Features and Columns · TV

The Darth Maul vs. Obi-Wan Kenobi Fight in ‘Rebels’ is Peak ‘Star Wars’

Five years ago, the ‘Star Wars: Rebels’ series delivered one of the franchise’s best moments, and everyone reading should watch it.
Darth Maul Star Wars Clone Wars Twin Suns
By  · Published on March 22nd, 2022

Star Wars Explained is our ongoing series where we delve into the latest Star Wars shows, movies, trailers, and news stories to divine the franchise’s future. This entry re-examines the classic Star Wars: Rebels episode Twin Suns, the fight between Darth Maul and Obi-Wan Kenobi, and how it positions Maul as the franchise’s most tragic character. We will be talking SPOILERS.

Shortly after the ObiWan Kenobi trailer dropped, news surfaced regarding the show’s development and how Darth Vader became the primary antagonist. Series director Deborah Chow’s initial concept was not bold enough for producers Jon Favreau and Dave Filoni. Emboldened by The Mandalorian‘s success, they encouraged her to swing wilder with her narrative, to pull the titular Jedi away from Tatooine as soon as possible, and switch out the show’s initial bad with the franchise’s big bad.

Yes, The Phantom Menace‘s Darth Maul was the original threat. The Sith, who lost his legs to Obi-Wan after murdering Qui-Gon Jinn and who later found new life within the animated spin-offs Star Wars: The Clone Wars and Star Wars: Rebels, was pegged for a comeback. Rumor suggests Ray Park was already training and ready to have the facepaint and cloak slapped back on his person. Then, ObiWan Kenobi‘s dramatic re-write booted him from the set.

Ever since the character shockingly re-appeared during the Solo: A Star Wars Story climax, many fans have sought to see the killer on screen again. Throughout our Book of Boba Fett coverage, I was practically tittering, waiting for the duel-bladed gangster to appear and cause havoc. When that never happened, my eyes turned to ObiWan Kenobi. Surely, this is where the Obi-Wan/Maul re-match would occur, a stepping stone toward the show’s ultimate showdown with Vader.

But Darth Maul is no stepping stone, and as a rabid enthusiast for all things Clone Wars and Rebels, I should have known better. Thankfully, Dave Filoni was thinking for me. After all, he already gave Maul the best possible re-match with Obi-Wan, and he did it five years ago, almost to the day of this article’s writing.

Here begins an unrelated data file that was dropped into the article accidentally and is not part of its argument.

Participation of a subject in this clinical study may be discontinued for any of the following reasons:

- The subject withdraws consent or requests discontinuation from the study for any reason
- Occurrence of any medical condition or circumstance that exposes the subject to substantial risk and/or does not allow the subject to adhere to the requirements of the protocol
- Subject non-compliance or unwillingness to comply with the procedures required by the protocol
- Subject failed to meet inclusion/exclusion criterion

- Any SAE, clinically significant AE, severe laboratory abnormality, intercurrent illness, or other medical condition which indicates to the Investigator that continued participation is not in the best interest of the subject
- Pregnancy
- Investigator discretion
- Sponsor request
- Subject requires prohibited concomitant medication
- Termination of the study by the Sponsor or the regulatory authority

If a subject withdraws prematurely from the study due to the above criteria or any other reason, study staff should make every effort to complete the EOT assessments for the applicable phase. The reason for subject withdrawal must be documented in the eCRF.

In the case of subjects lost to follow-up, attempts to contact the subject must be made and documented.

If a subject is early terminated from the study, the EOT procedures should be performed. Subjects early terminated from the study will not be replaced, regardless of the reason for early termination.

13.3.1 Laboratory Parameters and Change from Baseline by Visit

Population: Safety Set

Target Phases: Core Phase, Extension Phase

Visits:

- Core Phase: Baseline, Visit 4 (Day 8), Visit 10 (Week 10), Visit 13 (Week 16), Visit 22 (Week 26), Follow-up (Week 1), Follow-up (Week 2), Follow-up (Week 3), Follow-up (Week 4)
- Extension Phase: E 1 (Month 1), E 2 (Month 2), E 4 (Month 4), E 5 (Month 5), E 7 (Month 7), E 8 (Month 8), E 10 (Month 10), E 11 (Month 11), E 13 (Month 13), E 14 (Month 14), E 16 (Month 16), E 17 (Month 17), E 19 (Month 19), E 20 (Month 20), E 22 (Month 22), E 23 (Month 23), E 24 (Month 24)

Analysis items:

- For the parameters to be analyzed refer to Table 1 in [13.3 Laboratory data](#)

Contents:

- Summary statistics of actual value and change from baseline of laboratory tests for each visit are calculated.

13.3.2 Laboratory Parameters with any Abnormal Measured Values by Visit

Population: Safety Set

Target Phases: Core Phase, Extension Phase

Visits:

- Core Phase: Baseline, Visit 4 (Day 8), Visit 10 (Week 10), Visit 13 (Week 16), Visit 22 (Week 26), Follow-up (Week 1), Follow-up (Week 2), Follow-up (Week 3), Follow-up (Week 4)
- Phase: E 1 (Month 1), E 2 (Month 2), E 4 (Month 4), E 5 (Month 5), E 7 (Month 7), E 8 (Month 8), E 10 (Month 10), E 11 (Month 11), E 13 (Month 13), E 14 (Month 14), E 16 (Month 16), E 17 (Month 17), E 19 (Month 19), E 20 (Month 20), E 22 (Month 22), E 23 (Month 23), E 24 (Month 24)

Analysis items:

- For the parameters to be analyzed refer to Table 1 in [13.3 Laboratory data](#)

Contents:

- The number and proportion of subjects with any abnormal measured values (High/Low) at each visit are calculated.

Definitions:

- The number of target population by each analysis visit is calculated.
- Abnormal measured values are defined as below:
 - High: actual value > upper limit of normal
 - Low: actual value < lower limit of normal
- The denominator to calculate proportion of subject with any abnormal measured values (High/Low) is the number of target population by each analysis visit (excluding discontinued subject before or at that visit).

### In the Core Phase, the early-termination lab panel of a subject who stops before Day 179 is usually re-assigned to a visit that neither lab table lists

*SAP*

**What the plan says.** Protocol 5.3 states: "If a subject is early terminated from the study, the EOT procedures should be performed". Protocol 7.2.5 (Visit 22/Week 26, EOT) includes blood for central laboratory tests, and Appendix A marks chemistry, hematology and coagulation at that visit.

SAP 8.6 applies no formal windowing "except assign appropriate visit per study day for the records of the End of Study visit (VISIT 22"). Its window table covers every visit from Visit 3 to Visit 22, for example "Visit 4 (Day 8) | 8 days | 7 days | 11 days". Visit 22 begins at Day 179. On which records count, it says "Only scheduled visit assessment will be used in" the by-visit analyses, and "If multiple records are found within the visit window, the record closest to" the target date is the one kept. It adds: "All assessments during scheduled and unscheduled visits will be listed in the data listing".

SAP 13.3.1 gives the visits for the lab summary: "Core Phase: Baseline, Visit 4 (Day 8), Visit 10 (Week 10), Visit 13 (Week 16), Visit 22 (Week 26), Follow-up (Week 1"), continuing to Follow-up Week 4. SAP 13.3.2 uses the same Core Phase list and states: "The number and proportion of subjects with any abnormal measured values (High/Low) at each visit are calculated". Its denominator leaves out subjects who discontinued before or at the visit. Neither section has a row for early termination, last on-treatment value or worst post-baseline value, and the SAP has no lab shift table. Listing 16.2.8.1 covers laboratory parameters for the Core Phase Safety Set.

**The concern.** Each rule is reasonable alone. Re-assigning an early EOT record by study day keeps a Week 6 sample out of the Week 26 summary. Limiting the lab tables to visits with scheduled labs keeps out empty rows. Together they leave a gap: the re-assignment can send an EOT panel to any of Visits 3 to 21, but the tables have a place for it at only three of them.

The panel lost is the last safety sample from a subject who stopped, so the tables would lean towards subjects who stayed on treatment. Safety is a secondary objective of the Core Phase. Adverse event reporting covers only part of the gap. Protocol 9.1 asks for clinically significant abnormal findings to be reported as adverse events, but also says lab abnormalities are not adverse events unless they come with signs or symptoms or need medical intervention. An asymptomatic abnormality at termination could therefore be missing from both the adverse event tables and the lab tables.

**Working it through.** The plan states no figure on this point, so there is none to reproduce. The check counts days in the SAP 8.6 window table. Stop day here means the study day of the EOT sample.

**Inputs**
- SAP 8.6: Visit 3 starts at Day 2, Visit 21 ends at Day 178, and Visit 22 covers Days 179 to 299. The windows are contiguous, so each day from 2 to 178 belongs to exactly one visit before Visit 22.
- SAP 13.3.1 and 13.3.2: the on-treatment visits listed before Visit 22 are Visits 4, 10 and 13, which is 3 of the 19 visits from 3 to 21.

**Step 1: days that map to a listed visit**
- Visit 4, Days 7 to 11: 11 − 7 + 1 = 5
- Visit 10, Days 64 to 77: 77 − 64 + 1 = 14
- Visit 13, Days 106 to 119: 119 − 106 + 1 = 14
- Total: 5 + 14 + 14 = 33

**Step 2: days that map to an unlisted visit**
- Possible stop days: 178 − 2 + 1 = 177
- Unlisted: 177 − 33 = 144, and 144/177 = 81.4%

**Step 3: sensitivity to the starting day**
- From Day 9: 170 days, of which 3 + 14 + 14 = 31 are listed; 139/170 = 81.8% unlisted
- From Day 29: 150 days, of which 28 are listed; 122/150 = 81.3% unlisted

Obi Wan Kenobi Twin Suns Star Wars Rebels

Directed by Filoni and co-written alongside Henry Gilroy, the Star Wars: Rebels episode “Twin Suns” aired on March 18, 2017. It was the 20th episode of the third season, and it marks the 14th and final time Maul appeared in the cartoons (he had 10 Clone Wars appearances, four Rebels appearances).

All you really need to know about Maul before watching the episode is that he survived his Phantom Menace encounter due to his unique Dathomirian biology and his hateful mastery over the Force. His brother, Savage Opress, found Maul on the junk world Lotho Minor, where he had fashioned himself a nasty set of robotic spider legs. Living in exile, cast from his Master Darth Sidious’ gaze, Maul descended into madness, and only his thirst for revenge kept him from succumbing to a total mental apocalypse.

Maul repositioned himself as a rogue terrorist and criminal throughout The Clone Wars. Both Obi-Wan and Sidious were on his hit list, and despite nearly claiming Mandalore as his own, Maul never satisfied his vengeance against the two parties who cast him away on Naboo. By the time he tracks down Obi-Wan on Tatooine in “Twin Suns,” the former Sith assassin has nearly completed the saddest, most wretched, and pathetic arc in the Star Wars franchise. He’s a bastard, but a sad one.

The Rebels episode opens with Maul wandering the desert. “I am lost,” he whispers, “and yet, I can feel his presence so close…so close. I can see him in my mind’s eye. Kenobi…KENOBI!”

The name roars from Maul’s throat. If you’ve been following his saga since his Clone Wars return, you can recognize the pain and insanity screaming through the decibels. Voiced by Sam Witwer, Maul sounds so incredibly fragile. His torment has brought him lightyears across the galaxy; his time for final recognition is before him, but it’s also so far away. How the hell is he supposed to find one hermit on a planet so damn big?